A group of non-governmental organisations called on the Asian Development Bank (ADB) on Monday to end loans to the fossil-fuels sector, as the international lender holds its annual meeting this week with a focus on a green economic recovery.
The ADB, which finances initiatives aimed at boosting economic prospects for Asia's poorest, is also reviewing its lending policies, which its own management has said are not fit for a climate-changed world.
Governments this year have stepped up climate action as US President Joe Biden seeks to reverse measures by the Trump administration. ADB's biggest shareholders, Japan and the United States, recently upped their emissions cuts targets.
"It's time to power our communities with clean, renewable energy," Chuck Baclagon, regional campaigner at 350.org, a US-based group focused on the global energy transition, said in a joint statement.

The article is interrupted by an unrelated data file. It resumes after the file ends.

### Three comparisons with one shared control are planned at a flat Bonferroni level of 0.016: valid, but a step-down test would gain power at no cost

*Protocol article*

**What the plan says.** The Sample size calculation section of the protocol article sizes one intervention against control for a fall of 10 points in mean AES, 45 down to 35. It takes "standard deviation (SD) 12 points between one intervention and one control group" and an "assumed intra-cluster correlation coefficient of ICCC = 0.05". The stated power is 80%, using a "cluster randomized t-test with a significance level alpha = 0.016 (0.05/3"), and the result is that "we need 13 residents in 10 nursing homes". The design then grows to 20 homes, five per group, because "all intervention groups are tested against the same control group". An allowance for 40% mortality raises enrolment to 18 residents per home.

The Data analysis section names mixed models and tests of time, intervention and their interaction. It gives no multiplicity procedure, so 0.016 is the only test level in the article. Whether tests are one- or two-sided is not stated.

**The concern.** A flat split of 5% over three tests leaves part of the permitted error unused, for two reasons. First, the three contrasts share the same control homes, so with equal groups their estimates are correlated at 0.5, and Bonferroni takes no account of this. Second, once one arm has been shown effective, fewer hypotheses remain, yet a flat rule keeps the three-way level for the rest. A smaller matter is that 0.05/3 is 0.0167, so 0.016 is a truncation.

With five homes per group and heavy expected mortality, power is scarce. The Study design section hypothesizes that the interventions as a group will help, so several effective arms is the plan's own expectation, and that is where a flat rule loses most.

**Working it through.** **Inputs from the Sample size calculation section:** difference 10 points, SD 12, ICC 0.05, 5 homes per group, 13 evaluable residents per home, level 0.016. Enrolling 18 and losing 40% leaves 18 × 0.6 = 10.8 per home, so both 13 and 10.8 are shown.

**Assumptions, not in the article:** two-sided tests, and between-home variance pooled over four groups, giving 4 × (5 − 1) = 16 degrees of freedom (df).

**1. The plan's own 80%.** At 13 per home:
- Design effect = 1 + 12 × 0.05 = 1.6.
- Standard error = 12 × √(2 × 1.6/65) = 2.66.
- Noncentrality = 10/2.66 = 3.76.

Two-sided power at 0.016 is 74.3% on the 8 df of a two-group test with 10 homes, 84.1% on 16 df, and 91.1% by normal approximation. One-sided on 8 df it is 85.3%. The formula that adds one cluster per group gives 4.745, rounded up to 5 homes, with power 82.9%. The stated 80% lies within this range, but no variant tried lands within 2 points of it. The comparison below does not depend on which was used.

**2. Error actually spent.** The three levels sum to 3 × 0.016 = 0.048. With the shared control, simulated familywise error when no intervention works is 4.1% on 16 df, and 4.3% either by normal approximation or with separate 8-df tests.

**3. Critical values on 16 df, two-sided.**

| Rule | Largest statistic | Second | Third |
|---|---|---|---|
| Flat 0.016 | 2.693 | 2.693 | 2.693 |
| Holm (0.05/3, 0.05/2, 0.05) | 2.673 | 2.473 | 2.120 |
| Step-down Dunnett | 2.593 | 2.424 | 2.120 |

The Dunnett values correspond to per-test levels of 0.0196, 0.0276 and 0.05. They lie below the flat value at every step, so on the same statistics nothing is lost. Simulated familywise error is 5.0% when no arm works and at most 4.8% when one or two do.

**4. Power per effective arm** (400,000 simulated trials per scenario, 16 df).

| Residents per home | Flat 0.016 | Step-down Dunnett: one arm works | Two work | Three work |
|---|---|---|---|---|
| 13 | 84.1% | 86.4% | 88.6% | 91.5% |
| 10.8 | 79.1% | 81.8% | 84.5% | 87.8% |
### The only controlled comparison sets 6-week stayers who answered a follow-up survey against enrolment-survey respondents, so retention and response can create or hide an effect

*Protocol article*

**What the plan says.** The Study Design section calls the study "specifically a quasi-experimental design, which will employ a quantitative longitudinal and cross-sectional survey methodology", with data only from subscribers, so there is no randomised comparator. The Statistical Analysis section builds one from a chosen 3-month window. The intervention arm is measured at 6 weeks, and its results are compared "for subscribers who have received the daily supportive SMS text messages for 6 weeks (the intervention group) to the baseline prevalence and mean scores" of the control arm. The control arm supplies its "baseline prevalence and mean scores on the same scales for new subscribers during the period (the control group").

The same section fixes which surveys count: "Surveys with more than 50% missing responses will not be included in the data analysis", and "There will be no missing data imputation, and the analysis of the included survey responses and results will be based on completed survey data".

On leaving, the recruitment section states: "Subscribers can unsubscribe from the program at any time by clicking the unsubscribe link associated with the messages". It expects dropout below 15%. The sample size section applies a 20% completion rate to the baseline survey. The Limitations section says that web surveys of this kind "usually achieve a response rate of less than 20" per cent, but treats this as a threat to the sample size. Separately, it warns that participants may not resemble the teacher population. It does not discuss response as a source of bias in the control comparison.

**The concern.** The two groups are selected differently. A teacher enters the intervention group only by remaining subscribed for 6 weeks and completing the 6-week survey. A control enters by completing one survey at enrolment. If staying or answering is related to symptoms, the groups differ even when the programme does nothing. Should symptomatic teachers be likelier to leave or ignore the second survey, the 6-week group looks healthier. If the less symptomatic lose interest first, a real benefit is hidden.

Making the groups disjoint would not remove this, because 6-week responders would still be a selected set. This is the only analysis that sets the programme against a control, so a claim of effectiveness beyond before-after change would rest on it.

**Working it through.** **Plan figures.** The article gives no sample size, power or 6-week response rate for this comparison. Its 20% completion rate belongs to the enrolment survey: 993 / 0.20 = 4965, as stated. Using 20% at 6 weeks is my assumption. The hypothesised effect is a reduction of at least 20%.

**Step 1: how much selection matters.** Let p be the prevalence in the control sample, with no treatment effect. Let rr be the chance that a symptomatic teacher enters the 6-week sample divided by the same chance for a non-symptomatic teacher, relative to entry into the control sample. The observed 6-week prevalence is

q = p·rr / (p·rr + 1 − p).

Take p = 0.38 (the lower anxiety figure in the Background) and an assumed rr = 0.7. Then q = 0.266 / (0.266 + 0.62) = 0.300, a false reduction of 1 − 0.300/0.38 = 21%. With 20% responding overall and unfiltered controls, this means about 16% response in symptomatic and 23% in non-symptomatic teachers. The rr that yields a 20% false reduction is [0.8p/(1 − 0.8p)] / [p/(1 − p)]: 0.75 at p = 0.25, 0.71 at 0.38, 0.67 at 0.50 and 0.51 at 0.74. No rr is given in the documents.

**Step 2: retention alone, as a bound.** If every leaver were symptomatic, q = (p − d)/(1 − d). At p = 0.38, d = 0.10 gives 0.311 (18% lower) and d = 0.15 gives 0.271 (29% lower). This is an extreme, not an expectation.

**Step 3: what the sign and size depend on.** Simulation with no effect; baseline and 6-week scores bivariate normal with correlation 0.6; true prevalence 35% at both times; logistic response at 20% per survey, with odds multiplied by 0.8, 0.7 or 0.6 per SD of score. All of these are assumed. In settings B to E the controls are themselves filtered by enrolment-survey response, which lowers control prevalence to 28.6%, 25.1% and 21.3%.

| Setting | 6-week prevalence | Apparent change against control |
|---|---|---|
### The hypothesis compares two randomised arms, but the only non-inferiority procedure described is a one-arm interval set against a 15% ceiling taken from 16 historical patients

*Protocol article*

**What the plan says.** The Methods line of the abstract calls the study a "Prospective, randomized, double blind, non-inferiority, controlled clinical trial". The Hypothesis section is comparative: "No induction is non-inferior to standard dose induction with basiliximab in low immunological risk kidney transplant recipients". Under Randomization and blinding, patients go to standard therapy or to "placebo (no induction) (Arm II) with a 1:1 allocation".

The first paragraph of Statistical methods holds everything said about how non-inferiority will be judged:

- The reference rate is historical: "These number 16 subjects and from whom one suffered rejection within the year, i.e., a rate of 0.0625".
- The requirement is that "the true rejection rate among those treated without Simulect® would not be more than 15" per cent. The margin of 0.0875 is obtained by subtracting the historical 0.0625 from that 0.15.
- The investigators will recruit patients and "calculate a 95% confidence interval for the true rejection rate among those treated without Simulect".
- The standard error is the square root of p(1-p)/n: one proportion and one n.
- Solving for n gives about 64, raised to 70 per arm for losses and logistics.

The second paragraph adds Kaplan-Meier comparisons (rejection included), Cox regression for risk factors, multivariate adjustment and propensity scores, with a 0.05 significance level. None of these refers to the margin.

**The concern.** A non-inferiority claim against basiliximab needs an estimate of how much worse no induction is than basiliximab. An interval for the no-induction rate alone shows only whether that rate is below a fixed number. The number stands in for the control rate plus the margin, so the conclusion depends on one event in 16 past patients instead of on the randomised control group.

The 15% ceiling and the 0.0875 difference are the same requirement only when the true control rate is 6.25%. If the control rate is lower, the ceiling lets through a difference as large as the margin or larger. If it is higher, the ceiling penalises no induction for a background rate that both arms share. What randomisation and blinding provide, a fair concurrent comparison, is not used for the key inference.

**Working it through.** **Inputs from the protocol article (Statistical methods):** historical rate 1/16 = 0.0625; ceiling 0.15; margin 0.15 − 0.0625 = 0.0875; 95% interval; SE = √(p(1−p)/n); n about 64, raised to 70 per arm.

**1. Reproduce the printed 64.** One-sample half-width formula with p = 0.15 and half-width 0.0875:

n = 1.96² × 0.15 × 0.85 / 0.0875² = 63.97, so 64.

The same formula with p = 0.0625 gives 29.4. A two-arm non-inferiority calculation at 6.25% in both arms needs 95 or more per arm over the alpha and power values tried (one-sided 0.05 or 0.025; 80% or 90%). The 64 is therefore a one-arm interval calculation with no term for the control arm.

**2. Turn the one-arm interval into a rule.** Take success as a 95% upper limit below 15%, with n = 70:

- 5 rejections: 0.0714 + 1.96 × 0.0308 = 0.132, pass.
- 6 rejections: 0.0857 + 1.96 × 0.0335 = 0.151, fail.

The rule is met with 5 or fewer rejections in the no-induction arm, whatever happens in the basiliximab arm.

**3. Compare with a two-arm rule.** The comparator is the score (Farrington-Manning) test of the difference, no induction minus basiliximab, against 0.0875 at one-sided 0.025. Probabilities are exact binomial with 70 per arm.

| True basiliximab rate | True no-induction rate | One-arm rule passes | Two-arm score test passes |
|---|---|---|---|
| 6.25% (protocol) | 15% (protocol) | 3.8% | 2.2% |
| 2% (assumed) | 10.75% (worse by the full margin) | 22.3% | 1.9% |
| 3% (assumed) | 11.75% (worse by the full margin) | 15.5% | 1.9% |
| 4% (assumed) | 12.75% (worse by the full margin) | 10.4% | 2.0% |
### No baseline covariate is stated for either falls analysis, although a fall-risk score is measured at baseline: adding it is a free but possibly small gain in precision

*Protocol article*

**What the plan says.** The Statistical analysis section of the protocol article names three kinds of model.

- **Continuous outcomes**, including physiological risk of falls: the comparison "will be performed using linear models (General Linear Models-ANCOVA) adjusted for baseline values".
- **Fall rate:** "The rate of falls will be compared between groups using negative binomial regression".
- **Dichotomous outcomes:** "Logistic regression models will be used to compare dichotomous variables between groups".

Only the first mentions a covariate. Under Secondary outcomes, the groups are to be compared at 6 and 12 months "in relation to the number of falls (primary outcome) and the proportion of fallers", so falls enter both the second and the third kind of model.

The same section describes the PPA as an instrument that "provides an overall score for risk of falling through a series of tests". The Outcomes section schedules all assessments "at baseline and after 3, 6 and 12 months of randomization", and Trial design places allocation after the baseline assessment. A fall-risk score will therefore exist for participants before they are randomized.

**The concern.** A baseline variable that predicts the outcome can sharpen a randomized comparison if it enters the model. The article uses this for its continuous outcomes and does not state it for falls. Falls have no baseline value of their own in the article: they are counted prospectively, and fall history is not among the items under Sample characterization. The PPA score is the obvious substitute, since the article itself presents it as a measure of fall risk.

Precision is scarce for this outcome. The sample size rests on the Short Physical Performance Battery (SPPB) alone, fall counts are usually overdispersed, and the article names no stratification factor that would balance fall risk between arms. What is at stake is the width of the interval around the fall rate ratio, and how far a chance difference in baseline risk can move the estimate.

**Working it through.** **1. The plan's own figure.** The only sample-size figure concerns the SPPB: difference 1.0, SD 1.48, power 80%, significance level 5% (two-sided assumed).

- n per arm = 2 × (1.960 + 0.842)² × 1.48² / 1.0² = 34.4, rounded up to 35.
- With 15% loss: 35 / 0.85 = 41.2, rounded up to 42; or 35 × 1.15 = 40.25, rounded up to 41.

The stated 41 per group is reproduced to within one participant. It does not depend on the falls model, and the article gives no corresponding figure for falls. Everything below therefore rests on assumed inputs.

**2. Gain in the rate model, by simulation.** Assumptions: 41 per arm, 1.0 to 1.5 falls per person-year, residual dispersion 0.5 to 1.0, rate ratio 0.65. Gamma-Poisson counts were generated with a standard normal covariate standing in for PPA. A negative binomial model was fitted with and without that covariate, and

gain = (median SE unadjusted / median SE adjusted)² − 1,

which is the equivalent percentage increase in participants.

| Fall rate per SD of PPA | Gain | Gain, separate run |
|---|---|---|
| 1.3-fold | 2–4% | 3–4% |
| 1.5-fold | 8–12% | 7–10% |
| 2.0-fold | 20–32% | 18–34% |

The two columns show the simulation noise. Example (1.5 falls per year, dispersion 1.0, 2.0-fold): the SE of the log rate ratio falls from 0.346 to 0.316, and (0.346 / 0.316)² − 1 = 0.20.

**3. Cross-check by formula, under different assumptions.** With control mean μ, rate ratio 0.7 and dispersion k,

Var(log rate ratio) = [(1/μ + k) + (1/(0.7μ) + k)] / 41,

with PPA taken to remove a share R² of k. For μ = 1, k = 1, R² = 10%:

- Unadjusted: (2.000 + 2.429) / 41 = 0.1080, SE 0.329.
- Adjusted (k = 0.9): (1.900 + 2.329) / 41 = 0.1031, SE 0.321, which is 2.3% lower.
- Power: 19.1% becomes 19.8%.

More than 20 NGOs signed the statement sent to media for release on Monday.
"We need financial institutions like the Asian Development Bank to immediately stop lending money for coal, gas and oil projects," Baclagon said.
The ADB hosts its annual meeting virtually this week with the theme "Collaboration for Resilient and Green Recovery".
The groups said the ADB has lent $4.7 billion to gas projects in Asia since December 2015, when about 200 nations signed the Paris Agreement.
The ADB is reviewing its energy policy, which was last updated in 2009, Yongping Zhai, chief of the ADB's energy sector group said in an emailed response to Reuters' questions about the latest call from NGOs.
A draft new policy will be posted for public discussion by June, Zhai said.
The ADB has "invested about $25 billion in the energy sector during 2015-2020," with 45% of that directed to renewable energy and energy efficiency and another 35% to network upgrades to integrate more renewable energy, he said.
The bank supports natural gas projects that provide community access to cleaner cooking and heating fuels, Zhai said, adding the "management agreed with (an) independent evaluation that its energy policy is no longer adequately aligned with the global consensus on climate change."